We had a lot of responses from last week’s question about how to deal with a difficult person with love, honor and respect, especially when you don’t trust them. So this week’s blog is a follow up to that question with some practical suggestions on how to implement loving one’s enemy or doing good for someone whom you do not like.

Let me begin with a story. Once upon a time there was a thoughtful and generous woman who spontaneously would bring her mother-in-law special treats from the grocery store. If tomatoes were on sale, she’d buy a few extra. If there was a coupon for a certain product she knew she liked, she’d cut it out and buy it for her. Over time however, this generous and thoughtful woman began to notice that her mother-in-law rarely reciprocated. As she paid attention to the lack of mutuality in their relationship, she started to keep score. Soon she felt resentful and bitter and decided that doing these nice things for her mother-in-law was a waste of time. She complained to her husband and to others. She eventually confronted her mother-in-law but nothing was changing,. . . or was it?

We’ve been looking this month – both in my blog and my December newsletter about practicing presence. Today my advent reading said this. “What is most present to me is what has a hold on my becoming.” In the above story, what was this woman becoming? She was once a thoughtful and generous person but by being most present to her mother-in-laws ingratitude and indifference she was becoming a different person, stingy, bitter and resentful. The mother-in-law wasn’t changing but the woman certainly was.

I believe that when we’re not careful or mindful, negative and destructive people can influence us to become just like they are. That is why it is essential that we practice the opposite virtue when we are caught in our own emotional quicksand from difficult people. Doing good toward our enemy may not make a difference to them, but it will greatly help us.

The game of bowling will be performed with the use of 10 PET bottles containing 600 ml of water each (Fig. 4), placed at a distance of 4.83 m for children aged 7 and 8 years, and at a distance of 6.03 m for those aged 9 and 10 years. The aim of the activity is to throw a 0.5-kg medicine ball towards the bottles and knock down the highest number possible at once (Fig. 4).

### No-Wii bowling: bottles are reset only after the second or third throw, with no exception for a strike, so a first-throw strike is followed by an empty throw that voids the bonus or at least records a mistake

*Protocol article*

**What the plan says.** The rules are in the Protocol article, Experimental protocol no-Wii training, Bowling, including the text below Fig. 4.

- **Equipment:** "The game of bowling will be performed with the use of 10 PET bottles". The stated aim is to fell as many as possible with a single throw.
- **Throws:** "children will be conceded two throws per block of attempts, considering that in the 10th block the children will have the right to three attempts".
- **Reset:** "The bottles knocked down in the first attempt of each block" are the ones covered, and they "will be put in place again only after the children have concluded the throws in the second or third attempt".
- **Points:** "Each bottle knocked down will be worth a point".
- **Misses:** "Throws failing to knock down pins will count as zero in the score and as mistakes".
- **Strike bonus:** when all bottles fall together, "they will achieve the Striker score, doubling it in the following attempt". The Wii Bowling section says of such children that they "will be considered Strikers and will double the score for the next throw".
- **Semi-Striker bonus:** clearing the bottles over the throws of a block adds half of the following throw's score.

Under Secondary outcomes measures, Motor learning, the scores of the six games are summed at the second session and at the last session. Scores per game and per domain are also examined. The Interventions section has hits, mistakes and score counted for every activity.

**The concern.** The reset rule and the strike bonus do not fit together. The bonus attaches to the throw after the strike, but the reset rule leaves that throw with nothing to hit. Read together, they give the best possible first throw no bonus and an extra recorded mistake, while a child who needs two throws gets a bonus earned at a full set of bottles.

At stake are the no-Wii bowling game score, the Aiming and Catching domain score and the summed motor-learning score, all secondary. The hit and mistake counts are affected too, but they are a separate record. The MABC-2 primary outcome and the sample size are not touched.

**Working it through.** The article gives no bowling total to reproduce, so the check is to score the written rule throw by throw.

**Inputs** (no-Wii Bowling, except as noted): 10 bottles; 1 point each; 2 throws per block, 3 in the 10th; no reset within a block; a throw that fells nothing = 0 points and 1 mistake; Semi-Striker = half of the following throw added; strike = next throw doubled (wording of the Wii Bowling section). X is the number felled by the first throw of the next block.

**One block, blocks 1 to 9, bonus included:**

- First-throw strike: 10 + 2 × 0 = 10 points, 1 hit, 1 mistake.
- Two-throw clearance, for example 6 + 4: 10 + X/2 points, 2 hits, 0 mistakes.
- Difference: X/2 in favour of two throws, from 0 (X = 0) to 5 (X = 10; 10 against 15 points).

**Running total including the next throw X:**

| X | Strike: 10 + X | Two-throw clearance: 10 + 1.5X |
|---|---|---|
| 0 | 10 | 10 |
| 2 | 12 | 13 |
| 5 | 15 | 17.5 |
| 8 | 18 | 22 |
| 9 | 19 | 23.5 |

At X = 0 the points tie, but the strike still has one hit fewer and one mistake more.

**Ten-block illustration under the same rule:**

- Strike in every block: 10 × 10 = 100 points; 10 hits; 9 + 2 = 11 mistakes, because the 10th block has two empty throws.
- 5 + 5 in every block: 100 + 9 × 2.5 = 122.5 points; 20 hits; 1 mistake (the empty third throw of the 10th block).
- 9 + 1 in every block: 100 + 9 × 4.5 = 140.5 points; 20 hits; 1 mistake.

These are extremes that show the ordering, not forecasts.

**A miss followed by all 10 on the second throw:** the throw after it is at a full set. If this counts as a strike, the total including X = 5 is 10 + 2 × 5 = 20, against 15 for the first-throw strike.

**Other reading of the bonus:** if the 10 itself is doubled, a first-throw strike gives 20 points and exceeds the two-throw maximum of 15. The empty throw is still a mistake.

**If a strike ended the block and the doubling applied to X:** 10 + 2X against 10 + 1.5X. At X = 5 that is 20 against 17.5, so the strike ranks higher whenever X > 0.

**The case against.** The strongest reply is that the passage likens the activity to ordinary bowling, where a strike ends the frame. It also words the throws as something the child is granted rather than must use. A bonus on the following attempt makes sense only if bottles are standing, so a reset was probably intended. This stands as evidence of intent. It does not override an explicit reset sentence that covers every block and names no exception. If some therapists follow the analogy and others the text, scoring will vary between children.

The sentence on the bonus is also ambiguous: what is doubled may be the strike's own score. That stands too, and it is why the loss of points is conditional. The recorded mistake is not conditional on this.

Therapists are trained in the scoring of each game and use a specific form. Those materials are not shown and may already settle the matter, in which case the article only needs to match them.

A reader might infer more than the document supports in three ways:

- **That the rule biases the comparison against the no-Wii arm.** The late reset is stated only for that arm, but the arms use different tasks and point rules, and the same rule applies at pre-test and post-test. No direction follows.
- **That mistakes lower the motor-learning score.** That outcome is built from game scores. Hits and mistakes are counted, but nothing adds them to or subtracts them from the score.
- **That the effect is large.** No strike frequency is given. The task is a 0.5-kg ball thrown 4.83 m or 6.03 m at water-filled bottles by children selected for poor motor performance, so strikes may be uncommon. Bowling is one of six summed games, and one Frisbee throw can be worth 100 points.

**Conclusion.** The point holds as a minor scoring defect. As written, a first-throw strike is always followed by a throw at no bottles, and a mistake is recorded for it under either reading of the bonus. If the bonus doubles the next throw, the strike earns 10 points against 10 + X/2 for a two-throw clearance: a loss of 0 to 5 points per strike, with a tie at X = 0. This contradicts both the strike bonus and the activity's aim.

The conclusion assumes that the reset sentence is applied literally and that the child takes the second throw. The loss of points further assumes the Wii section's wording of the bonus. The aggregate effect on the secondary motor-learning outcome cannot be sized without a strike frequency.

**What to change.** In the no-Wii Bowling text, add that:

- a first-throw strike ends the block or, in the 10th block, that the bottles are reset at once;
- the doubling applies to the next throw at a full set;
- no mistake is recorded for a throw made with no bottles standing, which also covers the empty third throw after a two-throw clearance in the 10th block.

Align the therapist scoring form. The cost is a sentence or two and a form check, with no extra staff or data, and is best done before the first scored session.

Here are some practical ways we can do good and yet not expect mutuality, fairness, gratitude, or anything else back. We can pray for the person – not just about the person but for their good. We can pray that God will bless him or her, that he will help him or her, that he will show his love. We can also pray that God will bring them to their senses, help him see his sinfulness and repent (this would be for his good).

We can also do tangible things to help them where appropriate. Joseph helped his brothers get food during a famine but he did not offer them a relationship with him because he didn't trust them (see Genesis for the story). Doing good to our enemy doesn't mean that we give our fellowship (which isn't possible when there is an abusive or destructive person who refuses to acknowledge their actions or repent).

We can offer transportation if needed, we can bring a meal over, we can offer to help clean their home, or do other chores that they are unable to do for themselves. We can send them a birthday card or other word of encouragement. We can send them money, pay a specific bill, visit them in the hospital or nursing home, take our children to see them even if our relationship is tense (as long as the children are safe).

Obviously these suggestions need to be tempered with wisdom depending upon the specific situation and may also need specific time limits and boundaries so that you are not overwhelmed beyond your own ability to handle it in a godly way. As I mention in my book, The Emotionally Destructive Relationship, when you enter into a toxic environment, take precautions and go in prepared. Ask people to pray for you, imagine different situations that may come up so you can practice how you want to respond if provoked and don’t do it for a longer time period than you can do it graciously. And if you are not able to do it yet, don’t despair. Just pray and ask God for wisdom to what he would have you do, if anything right now.

God says that he gives sunshine and rain to the righteous and unrighteous alike. Who God is doesn’t depend on how we treat him. Jesus didn’t allow other people’s insults, ingratitude, unbelief,sin, or foolishness to turn him into someone else. His focus was on God, not on the people and because he was most present to God, that was what continued to shape his becoming. In the same way, let us be more present to God, even in the midst of difficult and destructive people that we may fix our eyes on him and that in the process, become more and more like him.

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